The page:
The little one we bought for her when she was two years and three months old, when we moved her out of her crib and into a big girl bed. The one that’s been by the side of her bed for 16 years and one month. The one that has held, at different times, the small accouterments of her age:
- the little terry cloth scrunchies that were the only things we could make ponytails with because of her tender head (back when her hair was bright gold-blonde and curly) (and they weren’t only hair accessories, they were toys; they came on little cardboard tubes, five to a pack, and she’d sit on the floor in my closet and arrange them on the tubes in different color patterns)
- the farm animals
- her big box of crayons, which we replaced about every three months because she liked them sharp
- her little pastel-colored horses that I found one day in a toy store in the mall and I never saw again anywhere else (they were tiny, like three inches tall, with delicate details but sturdy legs, perfect for toddler hands) (and she only kept them in the drawer at bedtime because she took them with us everywhere until slowly they were all eventually lost) (except for the yellow one, which she put in the port of Kendell’s very-expensive brand-new speakers and he had to have his audiophile friend come get it out for us and we also found a spoon sitting next to the horse. In the speaker.)
- her very favorite puzzle, a Winnie-the-Pooh floor mat sort of puzzle that I'm convinced was the first step in her learning to read
- Pooh, Piglet, Tiger, Kanga, and Roo, holding hands
- the tiny silver bangle bracelet she wore as a baby, which she loved even though it was too small for her
- her box of Barbies, which she loved passionately for a very short time (and as I always hated Barbies I didn’t play with them enough with her, which I regret desperately now even though I still hate Barbies) (but I do have a very fond memory of Becky, who loved Barbies, coming over to our house on the Christmas morning when Haley was three or four, and Santa had brought her the Barbie who came with a horse, and they sat in front of the tree and put the whole set together, my little sister and my daughter)
- her color books from Miss Cathie’s preschool
- whatever Junie B. Jones book she was currently reading
- whatever Harry Potter book she was currently reading (and she did jump right from Junie B. Jones to Harry Potter and I didn’t even know how astounding it was that she could read them in second grade)
- her five favorite Beanie Babies (always a constant rotation of favorites)
- her collection of Littlest Petshops (until it got too big to fit there) (she collected them until she was twelve or thirteen) (she would’ve loved them when she was three)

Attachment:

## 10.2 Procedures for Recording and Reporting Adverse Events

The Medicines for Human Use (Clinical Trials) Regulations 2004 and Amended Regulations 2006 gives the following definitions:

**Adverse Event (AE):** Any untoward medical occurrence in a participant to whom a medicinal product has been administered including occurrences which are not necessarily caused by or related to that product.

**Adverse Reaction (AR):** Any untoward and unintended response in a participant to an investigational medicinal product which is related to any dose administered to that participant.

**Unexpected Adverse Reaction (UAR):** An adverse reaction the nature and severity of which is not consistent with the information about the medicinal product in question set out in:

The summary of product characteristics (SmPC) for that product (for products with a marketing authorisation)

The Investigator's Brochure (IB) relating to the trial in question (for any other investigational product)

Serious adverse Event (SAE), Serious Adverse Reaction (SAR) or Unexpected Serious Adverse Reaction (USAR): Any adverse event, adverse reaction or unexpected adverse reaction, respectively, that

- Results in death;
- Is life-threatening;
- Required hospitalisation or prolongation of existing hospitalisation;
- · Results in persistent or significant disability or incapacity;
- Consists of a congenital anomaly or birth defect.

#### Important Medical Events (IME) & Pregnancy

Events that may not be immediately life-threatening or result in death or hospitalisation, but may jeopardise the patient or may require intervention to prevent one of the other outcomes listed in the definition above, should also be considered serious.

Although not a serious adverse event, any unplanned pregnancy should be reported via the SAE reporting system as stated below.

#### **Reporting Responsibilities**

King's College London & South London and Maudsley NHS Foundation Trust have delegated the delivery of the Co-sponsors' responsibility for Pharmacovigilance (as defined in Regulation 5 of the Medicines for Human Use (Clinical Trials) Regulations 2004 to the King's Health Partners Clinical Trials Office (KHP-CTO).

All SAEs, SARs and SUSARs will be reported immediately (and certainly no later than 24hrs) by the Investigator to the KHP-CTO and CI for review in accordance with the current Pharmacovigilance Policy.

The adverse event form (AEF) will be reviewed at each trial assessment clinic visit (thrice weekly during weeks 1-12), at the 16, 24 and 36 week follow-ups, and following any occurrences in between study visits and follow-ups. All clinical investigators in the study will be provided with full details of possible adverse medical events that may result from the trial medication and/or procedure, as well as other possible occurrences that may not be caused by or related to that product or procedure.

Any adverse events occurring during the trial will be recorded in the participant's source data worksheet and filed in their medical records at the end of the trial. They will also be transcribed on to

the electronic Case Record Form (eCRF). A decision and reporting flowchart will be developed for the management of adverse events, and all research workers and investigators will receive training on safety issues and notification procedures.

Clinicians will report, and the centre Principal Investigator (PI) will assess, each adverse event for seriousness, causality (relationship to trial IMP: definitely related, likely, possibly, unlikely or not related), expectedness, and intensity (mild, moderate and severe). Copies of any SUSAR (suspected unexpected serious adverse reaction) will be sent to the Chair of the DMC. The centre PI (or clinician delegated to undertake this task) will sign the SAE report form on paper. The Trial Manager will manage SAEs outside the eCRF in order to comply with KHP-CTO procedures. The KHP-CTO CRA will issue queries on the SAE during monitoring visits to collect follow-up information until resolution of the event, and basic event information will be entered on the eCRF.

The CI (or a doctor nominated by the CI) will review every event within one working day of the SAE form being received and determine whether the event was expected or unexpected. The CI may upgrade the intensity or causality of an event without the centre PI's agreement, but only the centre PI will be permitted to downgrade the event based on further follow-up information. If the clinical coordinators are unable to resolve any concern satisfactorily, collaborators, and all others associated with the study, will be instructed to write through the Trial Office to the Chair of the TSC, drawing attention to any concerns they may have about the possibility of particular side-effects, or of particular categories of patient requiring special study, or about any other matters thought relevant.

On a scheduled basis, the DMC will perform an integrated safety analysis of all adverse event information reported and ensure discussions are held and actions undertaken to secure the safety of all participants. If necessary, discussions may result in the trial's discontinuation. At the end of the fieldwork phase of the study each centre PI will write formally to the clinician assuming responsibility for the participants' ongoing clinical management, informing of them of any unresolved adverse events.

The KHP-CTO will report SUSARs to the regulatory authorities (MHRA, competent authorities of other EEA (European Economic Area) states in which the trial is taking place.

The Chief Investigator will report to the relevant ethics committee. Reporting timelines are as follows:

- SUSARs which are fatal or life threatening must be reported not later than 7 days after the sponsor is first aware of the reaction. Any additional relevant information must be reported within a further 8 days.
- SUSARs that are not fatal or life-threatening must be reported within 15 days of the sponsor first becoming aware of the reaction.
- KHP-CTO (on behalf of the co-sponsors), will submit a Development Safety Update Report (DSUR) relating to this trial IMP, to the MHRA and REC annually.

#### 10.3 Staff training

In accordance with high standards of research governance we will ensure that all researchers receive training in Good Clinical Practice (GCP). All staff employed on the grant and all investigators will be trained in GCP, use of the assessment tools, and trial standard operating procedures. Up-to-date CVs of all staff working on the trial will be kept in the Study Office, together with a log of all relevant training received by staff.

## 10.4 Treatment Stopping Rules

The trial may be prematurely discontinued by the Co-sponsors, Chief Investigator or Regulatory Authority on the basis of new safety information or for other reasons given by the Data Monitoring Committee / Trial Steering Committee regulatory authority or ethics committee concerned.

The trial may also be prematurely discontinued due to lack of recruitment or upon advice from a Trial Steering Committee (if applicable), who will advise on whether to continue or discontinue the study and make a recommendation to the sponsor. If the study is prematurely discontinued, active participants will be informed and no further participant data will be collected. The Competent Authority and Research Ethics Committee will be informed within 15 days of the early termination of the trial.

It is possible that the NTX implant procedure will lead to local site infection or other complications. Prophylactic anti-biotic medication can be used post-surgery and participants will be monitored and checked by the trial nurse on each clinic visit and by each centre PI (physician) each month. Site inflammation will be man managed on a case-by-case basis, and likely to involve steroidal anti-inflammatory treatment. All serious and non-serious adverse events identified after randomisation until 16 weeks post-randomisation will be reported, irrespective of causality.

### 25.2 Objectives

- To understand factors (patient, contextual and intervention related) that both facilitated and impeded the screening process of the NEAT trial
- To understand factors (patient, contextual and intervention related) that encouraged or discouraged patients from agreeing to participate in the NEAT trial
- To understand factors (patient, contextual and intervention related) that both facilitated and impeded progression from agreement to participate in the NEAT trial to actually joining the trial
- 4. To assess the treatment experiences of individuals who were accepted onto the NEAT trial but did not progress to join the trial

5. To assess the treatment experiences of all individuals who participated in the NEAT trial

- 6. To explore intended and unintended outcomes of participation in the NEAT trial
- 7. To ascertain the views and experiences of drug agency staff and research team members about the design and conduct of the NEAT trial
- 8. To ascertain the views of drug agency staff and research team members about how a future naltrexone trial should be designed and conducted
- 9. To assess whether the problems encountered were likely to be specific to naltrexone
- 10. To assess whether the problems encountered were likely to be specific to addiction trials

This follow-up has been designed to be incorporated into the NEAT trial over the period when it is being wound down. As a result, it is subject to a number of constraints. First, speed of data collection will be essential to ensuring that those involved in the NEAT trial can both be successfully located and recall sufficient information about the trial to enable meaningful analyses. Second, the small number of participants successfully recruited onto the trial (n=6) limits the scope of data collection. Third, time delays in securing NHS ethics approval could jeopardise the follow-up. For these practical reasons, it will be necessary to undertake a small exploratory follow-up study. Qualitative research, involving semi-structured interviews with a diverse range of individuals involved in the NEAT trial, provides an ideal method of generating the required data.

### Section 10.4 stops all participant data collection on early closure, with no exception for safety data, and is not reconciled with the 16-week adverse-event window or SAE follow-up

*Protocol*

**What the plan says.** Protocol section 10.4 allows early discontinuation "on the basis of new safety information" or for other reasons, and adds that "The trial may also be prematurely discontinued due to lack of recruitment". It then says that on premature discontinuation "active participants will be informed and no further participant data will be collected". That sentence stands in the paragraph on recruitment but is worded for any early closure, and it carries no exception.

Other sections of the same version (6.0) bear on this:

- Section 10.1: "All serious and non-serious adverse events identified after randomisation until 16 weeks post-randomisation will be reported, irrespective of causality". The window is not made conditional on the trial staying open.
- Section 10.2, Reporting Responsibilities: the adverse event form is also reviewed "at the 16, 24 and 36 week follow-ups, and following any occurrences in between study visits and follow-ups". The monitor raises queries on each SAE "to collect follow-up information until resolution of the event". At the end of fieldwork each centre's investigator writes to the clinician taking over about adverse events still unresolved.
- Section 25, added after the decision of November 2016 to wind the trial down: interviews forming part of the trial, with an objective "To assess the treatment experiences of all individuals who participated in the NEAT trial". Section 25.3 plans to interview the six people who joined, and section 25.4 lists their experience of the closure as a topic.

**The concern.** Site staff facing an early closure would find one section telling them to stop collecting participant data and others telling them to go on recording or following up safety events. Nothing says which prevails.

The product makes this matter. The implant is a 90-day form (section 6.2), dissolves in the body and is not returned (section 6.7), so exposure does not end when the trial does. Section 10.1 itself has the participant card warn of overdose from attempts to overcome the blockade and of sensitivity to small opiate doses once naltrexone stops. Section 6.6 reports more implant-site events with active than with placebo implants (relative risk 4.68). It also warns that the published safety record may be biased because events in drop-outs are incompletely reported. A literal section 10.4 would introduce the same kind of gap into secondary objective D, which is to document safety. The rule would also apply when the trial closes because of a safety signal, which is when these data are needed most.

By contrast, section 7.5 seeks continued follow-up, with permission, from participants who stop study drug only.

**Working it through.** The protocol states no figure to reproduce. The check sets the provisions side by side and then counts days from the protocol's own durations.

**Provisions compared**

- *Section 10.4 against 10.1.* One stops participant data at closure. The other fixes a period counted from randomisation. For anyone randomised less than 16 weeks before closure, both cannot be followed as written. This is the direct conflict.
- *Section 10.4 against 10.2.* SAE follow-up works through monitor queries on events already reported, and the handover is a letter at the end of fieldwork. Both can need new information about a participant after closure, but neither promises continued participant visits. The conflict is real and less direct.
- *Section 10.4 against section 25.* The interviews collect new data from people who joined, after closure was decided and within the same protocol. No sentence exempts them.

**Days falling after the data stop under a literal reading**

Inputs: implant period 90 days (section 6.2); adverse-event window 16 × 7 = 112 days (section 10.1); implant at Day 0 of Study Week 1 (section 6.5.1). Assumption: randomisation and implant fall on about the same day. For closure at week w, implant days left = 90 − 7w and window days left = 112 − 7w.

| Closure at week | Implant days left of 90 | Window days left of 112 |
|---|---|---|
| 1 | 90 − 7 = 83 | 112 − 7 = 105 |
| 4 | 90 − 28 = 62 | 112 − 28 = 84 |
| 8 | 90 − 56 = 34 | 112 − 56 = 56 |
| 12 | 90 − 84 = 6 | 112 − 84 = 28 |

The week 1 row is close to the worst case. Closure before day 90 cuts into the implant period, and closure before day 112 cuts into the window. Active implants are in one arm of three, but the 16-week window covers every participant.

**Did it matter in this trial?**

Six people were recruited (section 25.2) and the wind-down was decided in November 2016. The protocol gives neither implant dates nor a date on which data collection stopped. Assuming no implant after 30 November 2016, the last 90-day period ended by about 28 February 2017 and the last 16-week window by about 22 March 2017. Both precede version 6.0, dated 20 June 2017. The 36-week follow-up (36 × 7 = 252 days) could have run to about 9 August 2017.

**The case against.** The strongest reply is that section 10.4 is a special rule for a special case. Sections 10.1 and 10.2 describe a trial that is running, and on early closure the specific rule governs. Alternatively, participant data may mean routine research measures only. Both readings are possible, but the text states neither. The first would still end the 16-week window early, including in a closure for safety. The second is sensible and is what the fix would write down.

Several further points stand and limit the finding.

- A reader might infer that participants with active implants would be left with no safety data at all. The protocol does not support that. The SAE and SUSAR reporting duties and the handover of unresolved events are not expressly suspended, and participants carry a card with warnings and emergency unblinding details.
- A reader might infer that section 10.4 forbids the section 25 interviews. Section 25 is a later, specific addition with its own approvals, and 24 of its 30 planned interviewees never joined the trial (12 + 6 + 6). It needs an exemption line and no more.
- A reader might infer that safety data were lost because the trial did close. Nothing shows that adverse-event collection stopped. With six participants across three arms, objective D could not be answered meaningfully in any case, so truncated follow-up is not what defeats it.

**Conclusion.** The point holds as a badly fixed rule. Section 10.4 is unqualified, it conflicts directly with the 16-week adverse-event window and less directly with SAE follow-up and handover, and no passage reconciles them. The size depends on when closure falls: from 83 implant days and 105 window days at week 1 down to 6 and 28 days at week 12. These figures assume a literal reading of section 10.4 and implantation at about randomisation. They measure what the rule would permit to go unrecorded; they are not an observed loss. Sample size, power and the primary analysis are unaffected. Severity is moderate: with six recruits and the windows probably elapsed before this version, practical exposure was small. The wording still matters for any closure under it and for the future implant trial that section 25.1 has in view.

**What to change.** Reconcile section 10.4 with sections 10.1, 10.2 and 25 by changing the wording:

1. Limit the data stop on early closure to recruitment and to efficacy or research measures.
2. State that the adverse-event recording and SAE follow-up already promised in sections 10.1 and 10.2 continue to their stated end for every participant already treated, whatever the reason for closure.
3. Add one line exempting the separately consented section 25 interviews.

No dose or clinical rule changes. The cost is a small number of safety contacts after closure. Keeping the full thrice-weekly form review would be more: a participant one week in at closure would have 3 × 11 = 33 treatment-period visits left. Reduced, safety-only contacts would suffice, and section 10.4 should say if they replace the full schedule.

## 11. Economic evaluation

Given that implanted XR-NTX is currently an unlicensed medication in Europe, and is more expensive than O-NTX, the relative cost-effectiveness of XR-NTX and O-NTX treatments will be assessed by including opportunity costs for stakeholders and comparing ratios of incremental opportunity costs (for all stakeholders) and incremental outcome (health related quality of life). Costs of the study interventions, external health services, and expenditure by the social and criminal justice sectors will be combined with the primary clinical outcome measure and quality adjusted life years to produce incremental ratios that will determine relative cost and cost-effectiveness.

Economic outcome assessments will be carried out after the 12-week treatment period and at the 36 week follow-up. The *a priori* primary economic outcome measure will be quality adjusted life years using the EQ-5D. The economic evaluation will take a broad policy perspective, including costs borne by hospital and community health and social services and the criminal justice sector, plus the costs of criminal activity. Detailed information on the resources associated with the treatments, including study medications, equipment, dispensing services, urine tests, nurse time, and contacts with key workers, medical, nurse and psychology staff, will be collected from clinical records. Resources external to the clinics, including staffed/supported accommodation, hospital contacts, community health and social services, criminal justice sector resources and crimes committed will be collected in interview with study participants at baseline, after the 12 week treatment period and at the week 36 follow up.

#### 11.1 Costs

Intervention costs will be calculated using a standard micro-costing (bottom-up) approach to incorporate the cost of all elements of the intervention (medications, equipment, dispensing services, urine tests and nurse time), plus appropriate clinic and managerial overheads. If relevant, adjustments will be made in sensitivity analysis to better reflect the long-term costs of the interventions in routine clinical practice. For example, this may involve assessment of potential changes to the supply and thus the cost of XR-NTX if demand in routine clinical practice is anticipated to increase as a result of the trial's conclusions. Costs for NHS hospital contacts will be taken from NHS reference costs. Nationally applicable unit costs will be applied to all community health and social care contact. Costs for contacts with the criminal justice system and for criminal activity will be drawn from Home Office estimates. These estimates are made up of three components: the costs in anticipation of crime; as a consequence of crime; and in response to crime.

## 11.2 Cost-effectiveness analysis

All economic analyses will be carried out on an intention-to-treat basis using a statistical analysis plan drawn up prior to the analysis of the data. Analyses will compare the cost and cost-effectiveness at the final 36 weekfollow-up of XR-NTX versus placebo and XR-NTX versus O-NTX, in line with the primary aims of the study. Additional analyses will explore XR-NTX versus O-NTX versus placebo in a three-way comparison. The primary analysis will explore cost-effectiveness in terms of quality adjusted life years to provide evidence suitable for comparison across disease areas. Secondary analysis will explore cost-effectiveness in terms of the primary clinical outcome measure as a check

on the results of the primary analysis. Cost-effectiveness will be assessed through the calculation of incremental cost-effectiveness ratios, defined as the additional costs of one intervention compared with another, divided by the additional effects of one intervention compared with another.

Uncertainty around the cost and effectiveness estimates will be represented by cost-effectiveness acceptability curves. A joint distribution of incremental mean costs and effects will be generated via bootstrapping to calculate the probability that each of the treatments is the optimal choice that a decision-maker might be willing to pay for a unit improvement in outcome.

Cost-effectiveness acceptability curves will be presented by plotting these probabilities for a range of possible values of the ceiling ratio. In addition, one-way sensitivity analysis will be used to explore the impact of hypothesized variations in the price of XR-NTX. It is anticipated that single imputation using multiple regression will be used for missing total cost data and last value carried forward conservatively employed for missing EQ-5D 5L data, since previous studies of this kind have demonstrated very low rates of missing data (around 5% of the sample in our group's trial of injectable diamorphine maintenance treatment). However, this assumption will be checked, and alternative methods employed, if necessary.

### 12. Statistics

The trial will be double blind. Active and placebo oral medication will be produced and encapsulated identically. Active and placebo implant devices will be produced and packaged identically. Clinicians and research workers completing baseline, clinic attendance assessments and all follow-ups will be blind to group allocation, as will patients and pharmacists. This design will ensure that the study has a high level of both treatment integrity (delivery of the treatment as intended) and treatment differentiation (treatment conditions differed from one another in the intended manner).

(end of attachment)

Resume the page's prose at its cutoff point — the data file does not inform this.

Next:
- her alarm clock
- her collection of earrings, until it got too big for her jewelry box
- her hair straightener and hairbrush
- her Caboodle full of make up and fingernail polish
- a box of rubber bands for her braces
- her scriptures
- her class schedule
- her retainers
- her journals (meaning all her hopes, dreams, wishes, memories, heartaches, joys, accomplishments, normal days, exuberant days, and whatever else she might’ve written down) (she wrote in her journal almost every night before bed) (I take very solemnly my responsibility—nearly, really, a vow—as her mother to never, ever read her journals, even though during those prickly, leave-me-alone teenage years I wished sometimes to read them just so I could know one thing about her other than "fine")
It wasn’t when we got in the van that was stuffed with her stuff and drove away. (Although I did cry then.) And not when we walked into her dorm and I saw the space that she’ll be living in for the next nine months or so. (I was too excited for her.) And not even when she walked across the grass to her building, once we’d organized all her stuff in her room and helped her hang things up and taken her to get groceries and hugged her goodbye, and she walked into her new world and we drove away. (Because I cried then too.)
No. It was when I wiped off her empty night stand—scrubbed off a lump of chocolate and a sticky spot, got rid of all the dust—that I really lost it. When I really, really realized: it’s over. I’m at the end of her childhood. I have to move on and let go when what I really want to do is turn time back, to the seashells and the earrings and the day I showed her how to set her alarm, to the Pet Shops and the pastel horses and the hair scrunchies. (Or even further, to the day when Kendell set up the crib in her otherwise-empty room.) I leaned against the wall of her (old) bedroom and I cried. Cried hard and long. If no one else would’ve been there I’d have maybe even wailed.
Because it’s just such a complicated feeling.
Of course I want her to go to college. I want her to move forward and become the person she is capable of becoming. I want her to move forward.
I also don’t want it to be over.
Kendell tried to comfort me, but you know? I didn’t want to be comforted. I didn’t want to be talked out of feeling what I was feeling: the grief of something ending. I wanted to feel it because it is a way of marking the transition. When you have a baby there’s so many ways that it is celebrated: showers, and flowers and balloons and gifts and people stopping by with cookies. When you deliver your teenager to her new life, there isn’t any pomp. There are no balloons. There is just the letting go, literally: hugging, and then letting her walk out of your arms and across the grass.
Probably I will cry more over this. (I am crying as I write in fact.) But that first real, long cry in her bedroom next to her empty night stand: that was my transition. The moment I passed into being the parent of an adult, and all the things that will entail, trailing my string of memories behind me.